Can You Keep Mollies With Discus? {Will They Get On}

Have you ever tried putting together a Molly and Discus? Do you think they will get along?

In this article, I will be providing you with vital information about both the Molly and Discus fish and if they are compatible together.

Most hobbyists like to pair different fish together, but it is essential to check how compatible they are.

Can You Keep Mollies With Discus? Yes, Mollies and discus make good tank mates as they are both peaceful fish that share similar water conditions.

Keep Mollies With Discus

Will They Get On?

This is a crucial point to consider when adding a new fish to your aquarium. Some fish are aggressive, while some are calm and timid.

You definitely wouldn’t want to pair these two fish together. The similarities between the two fish have to overshadow their differences for them to be compatible.

Molly and Discus fish do have a little in common, but their differences are more evident. The Molly and Discus are beautiful fish that come in different colors and are easy to keep.

Thou, the Discus fish, isn’t the best option for beginners because they have strict water quality; the molly, on the other hand, can adapt to various conditions.

Mollies sometimes tend to harass the Discus, or maybe the other way around, the Discus will be aggressive towards the Molly fish. Because of their differences, they may not get along. It will be best not to pair them together; instead, both can be paired with the Angle fish.

Will They Fight?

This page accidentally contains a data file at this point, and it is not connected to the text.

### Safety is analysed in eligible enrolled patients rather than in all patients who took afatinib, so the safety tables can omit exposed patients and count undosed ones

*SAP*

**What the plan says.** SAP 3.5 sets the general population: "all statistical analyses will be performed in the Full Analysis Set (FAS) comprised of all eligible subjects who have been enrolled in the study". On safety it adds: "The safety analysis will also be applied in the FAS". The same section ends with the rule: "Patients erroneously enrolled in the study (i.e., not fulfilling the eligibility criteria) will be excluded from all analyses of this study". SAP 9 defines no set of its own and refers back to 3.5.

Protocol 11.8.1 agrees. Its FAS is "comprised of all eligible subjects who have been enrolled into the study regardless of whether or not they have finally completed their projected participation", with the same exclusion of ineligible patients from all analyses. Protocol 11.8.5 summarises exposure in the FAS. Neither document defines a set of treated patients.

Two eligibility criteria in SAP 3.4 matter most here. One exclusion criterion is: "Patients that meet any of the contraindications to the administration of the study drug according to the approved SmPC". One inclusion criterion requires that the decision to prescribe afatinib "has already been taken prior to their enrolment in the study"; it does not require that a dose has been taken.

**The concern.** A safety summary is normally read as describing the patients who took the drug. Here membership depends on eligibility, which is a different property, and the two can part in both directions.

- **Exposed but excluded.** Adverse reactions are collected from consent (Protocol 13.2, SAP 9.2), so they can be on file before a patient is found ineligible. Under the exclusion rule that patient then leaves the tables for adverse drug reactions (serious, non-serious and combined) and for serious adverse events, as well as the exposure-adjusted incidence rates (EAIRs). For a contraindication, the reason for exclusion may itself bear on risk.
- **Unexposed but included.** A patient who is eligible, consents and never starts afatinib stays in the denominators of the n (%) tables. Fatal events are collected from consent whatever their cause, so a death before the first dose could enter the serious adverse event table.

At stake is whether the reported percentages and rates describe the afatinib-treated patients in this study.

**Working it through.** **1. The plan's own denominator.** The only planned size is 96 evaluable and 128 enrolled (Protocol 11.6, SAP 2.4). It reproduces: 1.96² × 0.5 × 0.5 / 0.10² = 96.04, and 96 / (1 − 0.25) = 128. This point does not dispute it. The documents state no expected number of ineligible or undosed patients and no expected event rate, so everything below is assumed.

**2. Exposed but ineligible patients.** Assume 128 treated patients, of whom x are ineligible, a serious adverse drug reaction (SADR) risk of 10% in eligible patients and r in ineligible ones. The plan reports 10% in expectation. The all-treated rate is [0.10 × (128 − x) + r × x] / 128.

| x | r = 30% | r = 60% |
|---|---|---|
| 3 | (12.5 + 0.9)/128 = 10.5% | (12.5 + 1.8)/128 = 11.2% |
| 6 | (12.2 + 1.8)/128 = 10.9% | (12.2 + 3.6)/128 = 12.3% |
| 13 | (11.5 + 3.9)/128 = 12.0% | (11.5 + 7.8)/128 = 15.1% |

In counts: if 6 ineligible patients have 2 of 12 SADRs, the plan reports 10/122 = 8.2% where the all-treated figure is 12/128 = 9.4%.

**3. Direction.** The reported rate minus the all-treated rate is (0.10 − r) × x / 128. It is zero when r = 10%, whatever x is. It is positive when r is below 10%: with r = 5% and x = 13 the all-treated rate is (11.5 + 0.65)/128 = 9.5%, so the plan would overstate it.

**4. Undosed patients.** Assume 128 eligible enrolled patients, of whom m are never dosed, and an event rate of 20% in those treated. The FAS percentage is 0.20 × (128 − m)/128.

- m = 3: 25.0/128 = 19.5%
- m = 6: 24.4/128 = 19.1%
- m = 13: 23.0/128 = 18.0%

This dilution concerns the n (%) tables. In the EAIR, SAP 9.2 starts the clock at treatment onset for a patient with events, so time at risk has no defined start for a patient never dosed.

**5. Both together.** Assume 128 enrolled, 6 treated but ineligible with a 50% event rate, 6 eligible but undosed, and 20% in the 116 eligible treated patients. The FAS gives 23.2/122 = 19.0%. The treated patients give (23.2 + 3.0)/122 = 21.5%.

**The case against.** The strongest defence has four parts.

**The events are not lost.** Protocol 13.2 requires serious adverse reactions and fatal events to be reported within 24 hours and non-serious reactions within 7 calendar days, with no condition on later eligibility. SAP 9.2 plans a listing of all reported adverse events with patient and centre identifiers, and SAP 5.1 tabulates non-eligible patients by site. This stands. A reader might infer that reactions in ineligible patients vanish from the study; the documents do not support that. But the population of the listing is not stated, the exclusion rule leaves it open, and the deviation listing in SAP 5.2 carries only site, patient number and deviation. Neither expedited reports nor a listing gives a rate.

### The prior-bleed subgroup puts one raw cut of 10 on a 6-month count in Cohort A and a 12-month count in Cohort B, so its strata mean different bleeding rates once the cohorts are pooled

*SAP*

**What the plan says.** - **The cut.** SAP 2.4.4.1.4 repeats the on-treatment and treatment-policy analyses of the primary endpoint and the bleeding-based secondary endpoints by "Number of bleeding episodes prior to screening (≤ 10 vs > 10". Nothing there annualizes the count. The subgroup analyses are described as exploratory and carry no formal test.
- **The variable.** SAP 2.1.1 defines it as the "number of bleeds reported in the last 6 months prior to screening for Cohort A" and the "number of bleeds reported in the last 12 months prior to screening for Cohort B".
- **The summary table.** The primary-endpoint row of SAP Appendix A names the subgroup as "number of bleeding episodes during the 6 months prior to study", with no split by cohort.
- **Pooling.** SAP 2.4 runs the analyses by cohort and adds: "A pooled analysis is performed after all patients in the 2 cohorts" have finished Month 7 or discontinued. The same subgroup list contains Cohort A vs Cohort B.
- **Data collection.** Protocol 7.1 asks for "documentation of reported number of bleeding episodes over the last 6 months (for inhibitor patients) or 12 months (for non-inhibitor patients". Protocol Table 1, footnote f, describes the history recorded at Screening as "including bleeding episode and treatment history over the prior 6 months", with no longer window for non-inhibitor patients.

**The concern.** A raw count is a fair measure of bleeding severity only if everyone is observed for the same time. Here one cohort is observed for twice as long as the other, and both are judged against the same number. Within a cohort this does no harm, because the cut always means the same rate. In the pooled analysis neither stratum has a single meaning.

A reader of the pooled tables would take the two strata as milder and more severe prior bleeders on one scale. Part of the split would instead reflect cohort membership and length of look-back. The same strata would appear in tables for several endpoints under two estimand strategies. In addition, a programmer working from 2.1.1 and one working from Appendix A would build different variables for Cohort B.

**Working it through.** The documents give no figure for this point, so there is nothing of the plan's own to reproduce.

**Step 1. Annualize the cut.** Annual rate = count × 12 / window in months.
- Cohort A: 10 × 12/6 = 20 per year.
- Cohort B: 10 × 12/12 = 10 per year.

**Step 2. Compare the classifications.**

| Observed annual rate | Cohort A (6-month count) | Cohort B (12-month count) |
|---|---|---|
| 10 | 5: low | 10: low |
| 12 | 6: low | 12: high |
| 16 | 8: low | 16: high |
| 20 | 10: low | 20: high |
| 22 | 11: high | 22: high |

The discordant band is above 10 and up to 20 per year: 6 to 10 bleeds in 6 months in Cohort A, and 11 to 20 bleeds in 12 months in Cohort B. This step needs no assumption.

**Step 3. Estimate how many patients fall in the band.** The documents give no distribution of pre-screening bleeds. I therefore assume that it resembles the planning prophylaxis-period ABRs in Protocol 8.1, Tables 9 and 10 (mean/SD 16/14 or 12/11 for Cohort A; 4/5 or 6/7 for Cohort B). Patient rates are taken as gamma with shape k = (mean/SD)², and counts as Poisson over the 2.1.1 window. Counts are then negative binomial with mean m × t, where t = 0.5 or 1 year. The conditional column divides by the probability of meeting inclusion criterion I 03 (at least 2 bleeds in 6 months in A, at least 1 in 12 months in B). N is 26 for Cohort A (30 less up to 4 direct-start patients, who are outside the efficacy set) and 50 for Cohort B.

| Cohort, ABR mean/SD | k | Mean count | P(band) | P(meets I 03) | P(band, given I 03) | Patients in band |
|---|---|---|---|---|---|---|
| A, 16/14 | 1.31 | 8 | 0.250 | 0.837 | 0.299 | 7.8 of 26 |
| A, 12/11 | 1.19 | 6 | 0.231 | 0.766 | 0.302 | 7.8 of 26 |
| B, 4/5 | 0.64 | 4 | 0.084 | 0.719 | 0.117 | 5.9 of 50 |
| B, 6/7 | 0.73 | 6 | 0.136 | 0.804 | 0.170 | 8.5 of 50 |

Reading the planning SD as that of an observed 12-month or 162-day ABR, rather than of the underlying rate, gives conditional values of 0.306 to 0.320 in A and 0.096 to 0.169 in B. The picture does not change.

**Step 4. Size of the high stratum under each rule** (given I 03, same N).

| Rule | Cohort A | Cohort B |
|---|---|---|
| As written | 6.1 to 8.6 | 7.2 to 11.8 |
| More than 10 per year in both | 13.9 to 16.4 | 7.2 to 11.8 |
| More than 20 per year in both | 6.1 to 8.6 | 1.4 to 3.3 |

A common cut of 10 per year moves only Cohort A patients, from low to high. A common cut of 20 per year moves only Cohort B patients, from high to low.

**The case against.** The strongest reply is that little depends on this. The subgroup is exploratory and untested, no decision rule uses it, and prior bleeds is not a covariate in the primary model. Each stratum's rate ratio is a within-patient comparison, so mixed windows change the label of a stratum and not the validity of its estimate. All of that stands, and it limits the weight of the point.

The Molly and Discus fish are calm and timid; they hide away behind plants or decorations. But both can also be aggressive. The wild-caught Discus can be hard to handle and sometimes aggressive. This is why you should keep a shy fish with them.

The Male Molly tends to harass the Discus, making them feel uncomfortable and go into hiding.

Environmental Needs

Next lets take a look at the aquarium needs of both fish;


There is undoubtedly essential information you need to know about them before acquiring one—things to consider include; Water Conditions, the tank setup, and Compatible Tankmates.

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Required Water Conditions

Every fish has its water requirements. Mollies require hard water (15-30 dGH) with higher pH levels (7.0-8.0). Some fish can adapt to various water conditions, either hard or soft water. But the Molly fish aren’t able to adapt to soft water. If you are to place them in soft water, then you need to add more minerals.

Required Tank Setup

When setting up a tank, you don’t need to worry about having separate tanks for different Mollies. They can all be put in similar environments. Set up the aquarium with a sandy substrate layer along the bottom of the tank. They can find grains, while at the bottom, it’s also an excellent place to keep plants and ornaments like rocks.

You can choose whatever plants you like, but taller options like Anubias Nana are good choices; they make good shelters for Mollies. It is good to have multiple plants and decorations that can serve as hiding places for the fish since they tend to do a lot of hiding when they are shy, scared, or pregnant.